The Importance of the Public Reading of Scripture (1 Tim 4:13)

Here are the closing words of Phil Towner’s very helpful article, “The Function of the Public Reading of Scripture in 1 Timothy 4:13 and in the Biblical Tradition.”

In view of the diverse media with which modern societies spread their messages today (e.g. television and internet), and in view of the ready access most believers have to these media, the need to ensure that measures are taken in the church to reinforce Christian identity is all the more urgent. We are also called to live out a distinctively Christian witness within the world, not separate from it—so, putting distance between us and the competing messages and values is not an option. But where within the maelstrom will the church find its solidifying and anchoring sense of identity as God’s people? It must come through a shared participation in the symbolic and spiritual activities that we practice when we gather for worship. The lesson to be learned from 1 Timothy 4:13, and the background that informs the exegesis of this text, is that the deliberate public reading of Scripture (according to a schedule or plan of some sort) is one way of rehearsing the acts of God in behalf of his people and his creation and finding and renewing our identity-center in that story over and over again. It takes only a minimal amount of honest reflection to reveal how easily we are attracted to other competing stories (and value systems) for our sense of identity.

The full article can be found here.

Martin Luther’s Description of the Manger Scene

There was a poor young wife, Mary of Nazareth, among the dwellers of the town, so little esteemed that none noticed the great wonder she carried. She was silent, did not vaunt herself, but served her husband. They simply left the house. Perhaps they had a donkey for Mary to ride upon, though the Gospels say nothing about this, and we may well believe that she went on foot. The journey was long, and they took very little, for Joseph had thought, “When we get to Bethlehem, we shall be among relatives and can surely borrow everything we need.” A fine idea that was! Bad enough that a young bride could not have her baby in her own house! How much worse that when she arrived in Bethlehem there was no room for her! The inn was full. No one would release a room to this pregnant woman. She had to go to a cow stall and there bring forth the Maker of all things… No one regarded this young wife bringing forth her first-born. No one took her condition to heart. No one noticed that in a strange place she had not the very least thing needful in childbirth. She was without preparation: no light, no fire, in the dead of night, in thick darkness… Think, women, there was no one there to bathe the baby. No warm water, nor even cold. The mother was herself midwife and maid. The cold manger was the bed and the bathtub. Who showed the poor girl what to do? She had never had a baby before. I am amazed that the little one did not freeze (adapted from Bainton, Here I Stand, 364-367).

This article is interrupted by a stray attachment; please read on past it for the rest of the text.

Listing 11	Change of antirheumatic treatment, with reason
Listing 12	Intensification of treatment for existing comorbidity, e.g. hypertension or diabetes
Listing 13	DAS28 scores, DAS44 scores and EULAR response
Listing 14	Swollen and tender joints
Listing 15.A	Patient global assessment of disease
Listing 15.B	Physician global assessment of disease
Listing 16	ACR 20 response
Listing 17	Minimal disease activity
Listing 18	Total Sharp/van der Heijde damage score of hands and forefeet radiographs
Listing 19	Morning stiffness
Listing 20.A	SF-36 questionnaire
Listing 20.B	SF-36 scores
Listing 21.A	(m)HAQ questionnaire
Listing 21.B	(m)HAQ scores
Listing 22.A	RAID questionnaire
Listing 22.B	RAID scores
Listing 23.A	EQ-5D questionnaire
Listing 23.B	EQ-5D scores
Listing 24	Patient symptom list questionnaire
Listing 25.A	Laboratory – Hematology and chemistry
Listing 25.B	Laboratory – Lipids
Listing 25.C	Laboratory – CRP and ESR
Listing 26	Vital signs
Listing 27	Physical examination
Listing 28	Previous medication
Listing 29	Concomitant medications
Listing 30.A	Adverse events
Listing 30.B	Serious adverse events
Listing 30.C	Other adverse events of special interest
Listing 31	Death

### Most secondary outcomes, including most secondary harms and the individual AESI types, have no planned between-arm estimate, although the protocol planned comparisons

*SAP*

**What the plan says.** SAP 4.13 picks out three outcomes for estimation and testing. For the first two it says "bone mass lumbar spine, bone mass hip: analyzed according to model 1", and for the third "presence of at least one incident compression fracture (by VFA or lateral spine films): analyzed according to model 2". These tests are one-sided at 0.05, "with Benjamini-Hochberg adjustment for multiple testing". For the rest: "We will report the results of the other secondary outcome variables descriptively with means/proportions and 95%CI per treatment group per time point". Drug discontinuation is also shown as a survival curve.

The Latest Mark Driscoll Mess

Over at TGC, Jared Wilson has some important things to say about Mark Driscoll. Personally, I’ve been concerned about Driscoll’s operation for a number of years now. Wilson says:

This is not merely about lazy writing (or lazy supervision of someone else’s writing). It’s about what this one latest incident in the accumulating evidence of Pastor Mark’s empire-building says to us, his brothers and his customers. Pastoral leadership is difficult, not least because it demands the cross-taking humility of taking responsibility. To take responsibility for books that have your name on them, sure, but also for a public ministry sadly increasing in image-projecting, publicity-stunting, and gospel-obscuring. This latest episode is just the latest example indicating an evident lack of accountability and personal responsibility. All along, I’ve trusted that Pastor Mark had the right people around him, speaking the hard truths to him. I assumed those voices were there and authorized by him to keep him honest. I no longer believe this.